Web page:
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US considers limits on oil futures traders

While most stock funds lost money last year, commodities trading advisers posted gains of 13.5 percent. Much of the trading in the world is done on the floor of the New York Mercantile Exchange. While most stock funds lost money last year, commodities trading advisers posted gains of 13.5 percent. Much of the trading in the world is done on the floor of the New York Mercantile Exchange. (Daniel Acker/ Bloomberg News)
By Tina Seeley
Bloomberg News / July 8, 2009
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WASHINGTON - Federal regulators say they might clamp down on oil and gas price speculators by limiting the holdings of energy futures traders, including index and exchange-traded funds.

The Commodity Futures Trading Commission will hold hearings this month and next to explore the need for government-imposed restrictions on speculative trading in oil, gas, and other energy markets, chairman Gary Gensler said yesterday in a statement.

The effect of speculators on oil prices has come under scrutiny on Capitol Hill. Senator Bernie Sanders, a Vermont independent, and Representative Bart Stupak, a Michigan Democrat, blame speculators for last year’s surge in crude oil prices to a record $147.27 a barrel and called for the commission to act to avert a repeat. Oil has climbed 41 percent this year in New York trading, while demand has dropped and inventories increased.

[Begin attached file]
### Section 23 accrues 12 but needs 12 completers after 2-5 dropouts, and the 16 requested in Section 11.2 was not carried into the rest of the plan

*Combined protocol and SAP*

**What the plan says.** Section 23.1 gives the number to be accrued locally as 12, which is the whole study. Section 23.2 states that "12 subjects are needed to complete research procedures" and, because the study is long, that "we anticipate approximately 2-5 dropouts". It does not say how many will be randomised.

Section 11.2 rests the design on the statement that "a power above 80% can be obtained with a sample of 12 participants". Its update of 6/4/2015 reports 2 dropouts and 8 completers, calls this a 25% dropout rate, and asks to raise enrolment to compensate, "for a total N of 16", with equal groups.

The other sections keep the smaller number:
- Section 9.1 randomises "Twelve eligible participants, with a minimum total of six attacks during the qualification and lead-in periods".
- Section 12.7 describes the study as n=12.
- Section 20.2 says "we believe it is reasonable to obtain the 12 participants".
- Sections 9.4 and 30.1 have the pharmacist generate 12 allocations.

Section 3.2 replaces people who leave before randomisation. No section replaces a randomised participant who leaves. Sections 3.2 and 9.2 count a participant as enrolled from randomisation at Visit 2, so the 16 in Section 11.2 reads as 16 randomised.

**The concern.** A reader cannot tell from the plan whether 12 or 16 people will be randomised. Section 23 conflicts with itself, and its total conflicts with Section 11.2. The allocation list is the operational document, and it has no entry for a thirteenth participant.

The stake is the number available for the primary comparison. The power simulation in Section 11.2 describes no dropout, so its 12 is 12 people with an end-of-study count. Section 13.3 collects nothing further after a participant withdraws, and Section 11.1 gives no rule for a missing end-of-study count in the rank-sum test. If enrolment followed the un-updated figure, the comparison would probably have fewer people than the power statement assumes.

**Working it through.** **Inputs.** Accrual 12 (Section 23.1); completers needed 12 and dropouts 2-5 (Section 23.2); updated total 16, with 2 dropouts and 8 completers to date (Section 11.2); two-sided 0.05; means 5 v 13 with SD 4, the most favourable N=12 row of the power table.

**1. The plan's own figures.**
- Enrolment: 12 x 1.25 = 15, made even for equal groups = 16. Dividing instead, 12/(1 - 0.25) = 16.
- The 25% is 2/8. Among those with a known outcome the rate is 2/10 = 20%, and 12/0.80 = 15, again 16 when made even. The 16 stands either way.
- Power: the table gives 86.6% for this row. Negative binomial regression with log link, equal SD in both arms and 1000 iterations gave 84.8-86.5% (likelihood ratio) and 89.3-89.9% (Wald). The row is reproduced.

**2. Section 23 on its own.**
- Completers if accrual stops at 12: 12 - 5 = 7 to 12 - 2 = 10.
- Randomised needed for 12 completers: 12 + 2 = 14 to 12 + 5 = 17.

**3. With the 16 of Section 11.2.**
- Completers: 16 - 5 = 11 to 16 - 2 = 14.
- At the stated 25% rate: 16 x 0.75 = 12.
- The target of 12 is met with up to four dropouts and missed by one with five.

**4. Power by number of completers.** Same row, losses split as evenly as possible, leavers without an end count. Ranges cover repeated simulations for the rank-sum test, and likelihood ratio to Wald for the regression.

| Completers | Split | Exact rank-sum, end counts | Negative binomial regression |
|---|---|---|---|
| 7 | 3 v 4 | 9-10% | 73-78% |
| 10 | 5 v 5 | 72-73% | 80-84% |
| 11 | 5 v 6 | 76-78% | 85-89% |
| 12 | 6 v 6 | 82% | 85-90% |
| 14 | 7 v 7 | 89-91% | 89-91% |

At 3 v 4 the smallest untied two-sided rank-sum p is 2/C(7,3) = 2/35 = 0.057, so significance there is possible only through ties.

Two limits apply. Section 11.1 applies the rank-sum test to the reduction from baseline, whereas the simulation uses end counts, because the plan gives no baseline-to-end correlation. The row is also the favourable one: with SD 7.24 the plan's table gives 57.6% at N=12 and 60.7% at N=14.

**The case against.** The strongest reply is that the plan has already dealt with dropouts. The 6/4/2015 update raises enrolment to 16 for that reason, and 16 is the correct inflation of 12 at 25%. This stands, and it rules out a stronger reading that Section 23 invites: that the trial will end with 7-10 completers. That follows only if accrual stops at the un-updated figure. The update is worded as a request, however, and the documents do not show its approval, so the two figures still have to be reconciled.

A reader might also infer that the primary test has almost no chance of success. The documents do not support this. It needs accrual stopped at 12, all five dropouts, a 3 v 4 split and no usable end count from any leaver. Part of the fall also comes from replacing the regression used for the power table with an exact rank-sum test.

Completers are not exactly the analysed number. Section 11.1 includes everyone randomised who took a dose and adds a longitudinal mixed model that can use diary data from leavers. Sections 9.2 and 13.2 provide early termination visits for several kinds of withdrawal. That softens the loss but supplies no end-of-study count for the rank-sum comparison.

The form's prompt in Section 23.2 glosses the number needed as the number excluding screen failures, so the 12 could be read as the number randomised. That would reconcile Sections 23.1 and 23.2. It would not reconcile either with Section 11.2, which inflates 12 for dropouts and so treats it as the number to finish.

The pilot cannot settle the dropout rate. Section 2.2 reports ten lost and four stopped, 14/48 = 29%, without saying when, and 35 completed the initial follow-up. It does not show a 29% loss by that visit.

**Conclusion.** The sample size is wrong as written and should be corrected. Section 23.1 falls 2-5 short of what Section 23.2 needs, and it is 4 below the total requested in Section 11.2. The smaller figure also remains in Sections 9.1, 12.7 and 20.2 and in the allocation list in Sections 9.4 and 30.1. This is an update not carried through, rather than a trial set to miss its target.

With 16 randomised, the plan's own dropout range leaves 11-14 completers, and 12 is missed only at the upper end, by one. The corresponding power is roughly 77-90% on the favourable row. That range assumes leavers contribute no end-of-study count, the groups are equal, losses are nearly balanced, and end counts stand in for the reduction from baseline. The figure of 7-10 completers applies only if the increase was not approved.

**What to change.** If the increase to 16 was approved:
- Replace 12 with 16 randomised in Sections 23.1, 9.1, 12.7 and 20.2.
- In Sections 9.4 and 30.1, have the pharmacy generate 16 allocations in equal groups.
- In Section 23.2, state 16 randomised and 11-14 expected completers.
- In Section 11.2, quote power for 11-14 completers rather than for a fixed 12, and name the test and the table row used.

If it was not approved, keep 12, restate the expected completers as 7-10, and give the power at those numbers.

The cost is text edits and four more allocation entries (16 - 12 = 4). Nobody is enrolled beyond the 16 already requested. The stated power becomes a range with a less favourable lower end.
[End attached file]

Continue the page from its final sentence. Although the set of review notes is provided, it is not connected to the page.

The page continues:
“Our first hearing will focus on whether federal speculative limits should be set by the CFTC to all commodities of finite supply, in particular energy commodities such as crude oil, heating oil, natural gas, gasoline, and other energy products,’’ Gensler said in the statement.

Among the questions the agency will ask is whether it needs additional authority from Congress to apply the limits across all markets, Gensler said.

The agency didn’t specify dates when the hearings would take place or who would be asked to speak.

“The CFTC has the authority to do a whole series of things to fix what’s wrong with these markets, they just have not had the will to do so,’’ Senator Byron Dorgan, a North Dakota Democrat who voted against Gensler’s nomination, said in a phone interview yesterday. It is the “first sign of life at the CFTC for a long while. We thought we were going to have to have a memorial service for that agency.’’

The Futures Industry Association, which represents the largest futures brokers, issued a statement saying it “would be concerned by any measures to bar legitimate participants from these markets or that would make it less efficient for US corporations to use futures as a tool for managing price risk.’’

“Crude oil was one of the main trades for trend followers in 2008, that’s where they made their money,’’ said Emanuel Balarie, managing director of Chicago-based Balarie Capital Management. “They trade the most liquid markets they can, and crude oil futures are among the most liquid markets there are.’’

He called the CFTC proposal “pretty vague’’ and said “speculation is what makes markets efficient.’’